5 min read

savings and current accounts

Written By

Clay Shiffman

Think about this: you've just landed your first job and are eager to start managing your hard-earned money responsibly. As you walk into the bank to set up your accounts, you're faced with a choice between a savings account and a current account. Unsure of which one suits your needs best, you hesitate, contemplating the differences between the two. Should you opt for a savings account, designed to help you grow your money over time while earning interest?

Or perhaps a current account, offering easy access to your funds for day-to-day transactions? It's a common dilemma faced by many, but fear not! In this guide, we'll go into the distinctions between chequing and savings account, helping you to make the right choice for your financial journey.

Understanding Savings Accounts and Current Accounts

When opening a bank account in Canada, it's important to consider your financial goals and desired features. Here are some common types of savings accounts in Canada:

  • High-interest savings accounts (HISAs): These accounts offer higher interest rates compared to regular savings accounts, making them suitable for long-term savings goals.

  • Tax-Free Savings Accounts (TFSAs): TFSAs allow you to contribute and grow your savings tax-free, offering additional flexibility for various financial goals.

  • Specialty savings accounts: These accounts cater to specific needs, such as student savings accounts or seniors' savings accounts, often with unique features and benefits.

Current accounts, also known as checking accounts or chequing accounts, are essential financial tools that provide convenient access to your money for day-to-day transactions. Unlike savings accounts, which typically offer interest on deposited funds, current accounts usually do not provide significant chequing account interest rate on the balance kept in the account. Instead, they focus on providing easy accessibility and flexibility for managing your finances.

Key Differences Between Savings Accounts & Current Accounts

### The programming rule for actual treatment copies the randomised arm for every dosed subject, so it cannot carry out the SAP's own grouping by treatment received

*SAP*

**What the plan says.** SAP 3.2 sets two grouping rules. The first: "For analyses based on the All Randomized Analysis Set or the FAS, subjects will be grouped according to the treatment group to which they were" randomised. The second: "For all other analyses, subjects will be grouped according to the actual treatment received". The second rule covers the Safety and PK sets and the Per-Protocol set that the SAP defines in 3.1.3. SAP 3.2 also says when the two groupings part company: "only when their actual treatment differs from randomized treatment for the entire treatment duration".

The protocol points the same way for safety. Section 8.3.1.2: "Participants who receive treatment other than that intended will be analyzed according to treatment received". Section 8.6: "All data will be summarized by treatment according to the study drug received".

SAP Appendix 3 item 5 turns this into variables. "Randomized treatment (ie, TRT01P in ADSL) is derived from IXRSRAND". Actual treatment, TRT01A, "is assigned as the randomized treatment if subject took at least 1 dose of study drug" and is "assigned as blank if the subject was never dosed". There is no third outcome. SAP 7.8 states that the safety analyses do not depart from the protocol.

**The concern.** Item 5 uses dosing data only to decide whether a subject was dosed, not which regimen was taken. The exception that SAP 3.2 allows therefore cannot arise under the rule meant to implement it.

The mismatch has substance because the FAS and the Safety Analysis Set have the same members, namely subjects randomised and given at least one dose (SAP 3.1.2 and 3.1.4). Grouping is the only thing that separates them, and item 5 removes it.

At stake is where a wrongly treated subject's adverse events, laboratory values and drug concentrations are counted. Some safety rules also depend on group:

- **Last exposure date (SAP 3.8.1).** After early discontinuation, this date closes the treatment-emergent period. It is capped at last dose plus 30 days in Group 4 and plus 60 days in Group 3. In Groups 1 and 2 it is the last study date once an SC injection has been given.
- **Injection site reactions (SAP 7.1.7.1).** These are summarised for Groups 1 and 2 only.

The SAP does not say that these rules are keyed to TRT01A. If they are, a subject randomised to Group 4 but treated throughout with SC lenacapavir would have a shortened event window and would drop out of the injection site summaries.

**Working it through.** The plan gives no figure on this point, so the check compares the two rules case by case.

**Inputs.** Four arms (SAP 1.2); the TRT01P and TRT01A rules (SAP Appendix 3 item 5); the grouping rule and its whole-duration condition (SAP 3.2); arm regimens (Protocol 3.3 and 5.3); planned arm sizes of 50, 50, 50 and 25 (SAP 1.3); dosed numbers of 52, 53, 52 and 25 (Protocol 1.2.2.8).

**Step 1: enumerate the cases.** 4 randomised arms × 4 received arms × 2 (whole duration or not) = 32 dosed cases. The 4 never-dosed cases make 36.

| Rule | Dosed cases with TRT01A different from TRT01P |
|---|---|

Among the fundamental accounts offered by banks, savings accounts and current accounts stand out as pillars of personal finance. Understanding the distinctions between a chequing account vs savings account is essential for optimizing your financial strategy and aligning your banking choices with your specific needs and goals.

Purpose and Use

Savings Accounts:

Savings accounts serve as a financial safety net and a means of growing your money over time. They're ideal for those who prioritize saving and earning a little extra through interest. Here's how you can leverage a savings account effectively:

  • Building emergency funds: Life's unexpected emergencies can hit hard, but having a dedicated savings account allows you to set aside funds specifically for such situations, providing financial security when you need it most.

  • Saving for future goals: Whether it's buying a house, funding your child's education, or planning for retirement, a savings account offers a reliable way to steadily accumulate funds towards achieving your long-term aspirations.

  • Receiving salary deposits: Some employers opt to deposit your paycheck directly into your savings account, kickstarting your savings journey and encouraging responsible financial habits.

Current Accounts:

Current accounts are the workhorses of daily financial transactions, designed for those who frequently move money in and out of their accounts. They provide convenient access to funds for various transactions, making them indispensable for individuals and businesses alike. Here's how you can make the most of a current account:

  • Making frequent payments and receiving payments: From paying bills to receiving payments from clients or employers, a current account facilitates swift and hassle-free transactions, ensuring your money moves seamlessly.

  • Businesses and individuals with high transaction volume: If you find yourself dealing with a high volume of transactions regularly, a current account offers the flexibility and convenience to manage these transactions efficiently, keeping your financial affairs in order.

Transaction Limits

Savings Accounts:

Savings accounts typically come with restrictions on the number of withdrawals or transfers you can make each month. These limitations are put in place to encourage saving and discourage frequent dipping into your savings. While the exact number of allowed transactions may vary depending on the bank and type of savings account, it's common for there to be a cap to ensure that funds remain untouched for longer-term goals.

Current Accounts:

In contrast, current accounts have no such restrictions on the number of transactions you can conduct. They offer unlimited access to your funds, allowing you to make as many withdrawals, transfers, or payments as needed to manage your day-to-day financial activities efficiently. This unrestricted access makes current accounts the go-to choice for individuals and businesses with frequent transactional needs, providing the flexibility to move money as required without any hassle.

Interest

Savings Accounts:

Savings accounts are renowned for their ability to earn interest on the money you deposit. While the interest rates may vary depending on the bank and prevailing market conditions, savings accounts generally offer a modest return on your deposited funds. However, it's essential to note that the interest rates on savings accounts tend to be lower compared to other investment options. Nevertheless, even with these lower rates, the interest earned can still contribute to the growth of your savings over time.